Matthew 5:4 – You’re blessed when you feel you’ve lost what is most dear to you. Only then can you be embraced by the one who loves you the most.
Confession Time: I hated bed time when I was a child. I was just immediately filled with a sadness. Like this horrific dread would descend on me (Dramatic much?) and I would have to fight back tears knowing I would be put in bed for another night. You’re probably thinking, ‘But Deborah, why was it that deep? Why did you approach bedtime like you were being lead to torture?’ The answer good people, is that I felt like the night time lasted SO FLAMING LONG. From getting dressed for bed, to cleaning my teeth, then getting into bed, and waiting to fall asleep. The process was all too much for me. The night lasted too long, and I felt like I had to go through an awful lot to get ready for an outcome that I was not okay with.
Forgive my analogy, it’s just me venting, however I feel that a lot of us that are facing loss, and mourning, are walking through the night too. Pain is relative, it could be a whole host of different things. Maybe you’re mourning a loved one, or you lost your job. Perhaps your business went under, or you took a leap of faith that you feel didn’t pan out the way it should have. In my opinion, you can mourn any one of those things. In 2012 I lost someone very dear to me, like myself he was only 17. We would talk frequently about what our plans were, what universities we would go to, what cars we would drive! And then to receive news that he had been killed, shook me to my core, it’s hard to explain just what goes on in your head, and your heart. I know many of you reading will understand.
But without doubt, the most difficult part of walking through the loss of someone so close to me, wasn’t the crying and wasn’t even the pain, that all fades eventually. It was the darkness that took the longest to leave. The darkens that was brought on by the ‘what now?’, the ‘what next?’ and the ‘why did this happen?’. That is what I couldn’t seem to shift. I felt in the dark about everything. But most worryingly? I felt in the dark with God. Why would he allow me to feel this pain? Everything I knew about him was thrown into this darkness. I didn’t feel love, I didn’t feel peace. I couldn’t feel this hope that is talked about so much, my heart hurt, and I couldn’t see the one who promised to heal me.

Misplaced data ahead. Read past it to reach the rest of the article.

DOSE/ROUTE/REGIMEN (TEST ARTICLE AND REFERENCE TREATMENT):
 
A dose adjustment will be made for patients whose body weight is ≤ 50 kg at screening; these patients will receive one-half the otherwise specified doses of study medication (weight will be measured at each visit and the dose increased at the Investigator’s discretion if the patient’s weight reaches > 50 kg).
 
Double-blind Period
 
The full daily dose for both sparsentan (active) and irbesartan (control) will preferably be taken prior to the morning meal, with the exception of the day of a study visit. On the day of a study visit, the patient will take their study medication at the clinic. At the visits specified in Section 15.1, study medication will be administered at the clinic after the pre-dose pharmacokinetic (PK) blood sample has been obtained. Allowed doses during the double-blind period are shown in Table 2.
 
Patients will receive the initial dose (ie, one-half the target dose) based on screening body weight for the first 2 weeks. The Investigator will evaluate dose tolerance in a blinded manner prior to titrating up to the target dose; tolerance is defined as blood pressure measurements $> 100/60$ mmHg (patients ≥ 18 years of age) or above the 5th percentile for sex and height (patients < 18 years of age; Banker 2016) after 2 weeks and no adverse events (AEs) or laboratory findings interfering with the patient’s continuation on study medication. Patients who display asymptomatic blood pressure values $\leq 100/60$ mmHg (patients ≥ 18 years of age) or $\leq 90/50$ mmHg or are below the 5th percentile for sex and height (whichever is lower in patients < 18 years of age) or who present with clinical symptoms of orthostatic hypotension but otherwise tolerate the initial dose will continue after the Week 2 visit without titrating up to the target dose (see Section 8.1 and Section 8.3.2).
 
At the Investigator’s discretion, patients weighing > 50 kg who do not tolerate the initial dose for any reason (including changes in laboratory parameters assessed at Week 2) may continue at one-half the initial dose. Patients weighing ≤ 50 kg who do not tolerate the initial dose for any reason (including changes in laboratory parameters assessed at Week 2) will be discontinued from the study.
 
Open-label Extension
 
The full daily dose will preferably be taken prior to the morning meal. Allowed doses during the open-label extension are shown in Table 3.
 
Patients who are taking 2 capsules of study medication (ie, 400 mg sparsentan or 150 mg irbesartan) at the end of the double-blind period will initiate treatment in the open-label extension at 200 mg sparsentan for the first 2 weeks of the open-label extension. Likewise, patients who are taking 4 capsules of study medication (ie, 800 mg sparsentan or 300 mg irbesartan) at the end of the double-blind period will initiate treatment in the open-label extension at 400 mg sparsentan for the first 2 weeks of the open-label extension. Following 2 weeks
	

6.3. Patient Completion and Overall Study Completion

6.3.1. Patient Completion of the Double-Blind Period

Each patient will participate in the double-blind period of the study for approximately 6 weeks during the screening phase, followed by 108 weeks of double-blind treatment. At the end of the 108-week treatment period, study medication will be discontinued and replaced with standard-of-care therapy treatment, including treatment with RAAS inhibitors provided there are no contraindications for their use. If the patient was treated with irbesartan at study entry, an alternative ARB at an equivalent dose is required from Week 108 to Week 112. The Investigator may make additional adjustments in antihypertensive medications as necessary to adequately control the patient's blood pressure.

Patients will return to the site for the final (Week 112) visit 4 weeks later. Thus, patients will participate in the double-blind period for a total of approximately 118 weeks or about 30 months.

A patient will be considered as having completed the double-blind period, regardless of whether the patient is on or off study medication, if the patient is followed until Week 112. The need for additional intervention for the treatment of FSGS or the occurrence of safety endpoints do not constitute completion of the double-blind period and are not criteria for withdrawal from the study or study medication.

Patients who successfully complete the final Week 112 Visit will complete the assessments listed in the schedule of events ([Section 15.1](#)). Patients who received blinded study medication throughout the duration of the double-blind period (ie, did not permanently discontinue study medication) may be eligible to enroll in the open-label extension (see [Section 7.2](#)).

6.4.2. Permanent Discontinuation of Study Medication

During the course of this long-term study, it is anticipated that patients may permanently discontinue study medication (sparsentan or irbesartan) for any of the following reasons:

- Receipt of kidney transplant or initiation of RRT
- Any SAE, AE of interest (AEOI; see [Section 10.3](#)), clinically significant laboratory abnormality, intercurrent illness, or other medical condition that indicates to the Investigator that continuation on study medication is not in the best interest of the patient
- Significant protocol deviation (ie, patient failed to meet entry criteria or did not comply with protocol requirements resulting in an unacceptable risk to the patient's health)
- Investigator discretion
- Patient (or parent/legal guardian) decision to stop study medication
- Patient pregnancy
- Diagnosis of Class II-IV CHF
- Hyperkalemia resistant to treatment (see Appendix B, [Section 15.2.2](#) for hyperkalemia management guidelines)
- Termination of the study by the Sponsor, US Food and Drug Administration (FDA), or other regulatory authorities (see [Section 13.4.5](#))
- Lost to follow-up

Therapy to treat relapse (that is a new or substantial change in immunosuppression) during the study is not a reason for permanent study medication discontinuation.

And can I just say? There is nothing wrong with feeling that way. You have every right to. Do not be rushed through your grief, whatever you are grieving for. You will need time. Five years on, and I still think of the friend I lost with great sadness, it would be inhuman not to. But how do you escape the night of a loss? How do you shake the feeling that the darkness will never go away? How do you become reconciled with a God that you believed loved you too much to let you go through this’? How do you get from your Mourning to the Morning? Simply by removing the (YO)U.
I know it’s painful, and I know it hurts, but if you can just remove your focus from the pain you’re feeling, if you can just switch your question from why it happened TO you? To how it happened FOR you, and you’ll slowly start to see your Mourning turn the Morning. Matthew 5:4 says - You’re blessed when you feel you’ve lost what is most dear to you. Only then can you be embraced by the one who loves you the most. To agree with this scripture can only mean you have taken the U out of your mourning. It means that you have looked above the only one who can bring you through the night and into the morning. No matter how disillusioned with Him you are.
It’s so hard, I know it is. But if you can find it in you to do this, you will feel a comfort that you didn’t know possible, and a peace that you could never see yourself having.
You’ve got this.
I love you.